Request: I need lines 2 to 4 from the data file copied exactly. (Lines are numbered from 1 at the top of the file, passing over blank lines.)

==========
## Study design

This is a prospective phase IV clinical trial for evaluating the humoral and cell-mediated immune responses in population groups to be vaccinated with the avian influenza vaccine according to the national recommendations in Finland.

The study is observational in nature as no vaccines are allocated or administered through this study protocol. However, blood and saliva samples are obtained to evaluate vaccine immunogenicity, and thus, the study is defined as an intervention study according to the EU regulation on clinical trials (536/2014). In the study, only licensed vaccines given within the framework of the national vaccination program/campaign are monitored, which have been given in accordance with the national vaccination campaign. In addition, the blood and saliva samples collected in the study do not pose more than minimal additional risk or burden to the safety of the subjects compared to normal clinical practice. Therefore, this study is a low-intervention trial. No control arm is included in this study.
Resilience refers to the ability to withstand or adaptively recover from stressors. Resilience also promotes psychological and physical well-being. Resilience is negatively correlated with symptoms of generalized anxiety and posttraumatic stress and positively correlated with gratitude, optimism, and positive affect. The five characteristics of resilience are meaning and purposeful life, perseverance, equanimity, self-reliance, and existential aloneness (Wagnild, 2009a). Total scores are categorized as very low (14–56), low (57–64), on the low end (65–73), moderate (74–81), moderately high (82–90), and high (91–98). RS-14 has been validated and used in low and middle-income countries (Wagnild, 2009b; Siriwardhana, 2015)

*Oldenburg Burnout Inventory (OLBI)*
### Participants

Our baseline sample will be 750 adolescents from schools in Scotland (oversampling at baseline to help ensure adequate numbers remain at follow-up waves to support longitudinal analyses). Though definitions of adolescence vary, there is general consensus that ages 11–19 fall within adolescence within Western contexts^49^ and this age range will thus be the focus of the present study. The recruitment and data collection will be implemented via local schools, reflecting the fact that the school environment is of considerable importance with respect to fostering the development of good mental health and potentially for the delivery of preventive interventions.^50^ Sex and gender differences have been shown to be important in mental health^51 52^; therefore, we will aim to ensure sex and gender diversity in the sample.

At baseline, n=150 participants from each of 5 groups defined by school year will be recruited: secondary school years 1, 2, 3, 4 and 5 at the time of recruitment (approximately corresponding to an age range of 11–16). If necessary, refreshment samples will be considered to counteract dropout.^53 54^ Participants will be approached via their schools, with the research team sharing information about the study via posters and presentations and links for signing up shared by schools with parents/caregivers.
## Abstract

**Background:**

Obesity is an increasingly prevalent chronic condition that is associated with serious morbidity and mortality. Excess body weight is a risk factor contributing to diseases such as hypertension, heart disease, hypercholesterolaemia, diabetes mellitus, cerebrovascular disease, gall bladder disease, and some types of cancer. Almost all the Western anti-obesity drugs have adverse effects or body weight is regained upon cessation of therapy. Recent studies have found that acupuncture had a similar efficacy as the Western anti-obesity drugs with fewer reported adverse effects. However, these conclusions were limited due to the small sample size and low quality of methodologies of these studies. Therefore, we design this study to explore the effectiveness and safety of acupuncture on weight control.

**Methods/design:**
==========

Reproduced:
This is a prospective phase IV clinical trial for evaluating the humoral and cell-mediated immune responses in population groups to be vaccinated with the avian influenza vaccine according to the national recommendations in Finland.

The study is observational in nature as no vaccines are allocated or administered through this study protocol. However, blood and saliva samples are obtained to evaluate vaccine immunogenicity, and thus, the study is defined as an intervention study according to the EU regulation on clinical trials (536/2014). In the study, only licensed vaccines given within the framework of the national vaccination program/campaign are monitored, which have been given in accordance with the national vaccination campaign. In addition, the blood and saliva samples collected in the study do not pose more than minimal additional risk or burden to the safety of the subjects compared to normal clinical practice. Therefore, this study is a low-intervention trial. No control arm is included in this study.
Resilience refers to the ability to withstand or adaptively recover from stressors. Resilience also promotes psychological and physical well-being. Resilience is negatively correlated with symptoms of generalized anxiety and posttraumatic stress and positively correlated with gratitude, optimism, and positive affect. The five characteristics of resilience are meaning and purposeful life, perseverance, equanimity, self-reliance, and existential aloneness (Wagnild, 2009a). Total scores are categorized as very low (14–56), low (57–64), on the low end (65–73), moderate (74–81), moderately high (82–90), and high (91–98). RS-14 has been validated and used in low and middle-income countries (Wagnild, 2009b; Siriwardhana, 2015)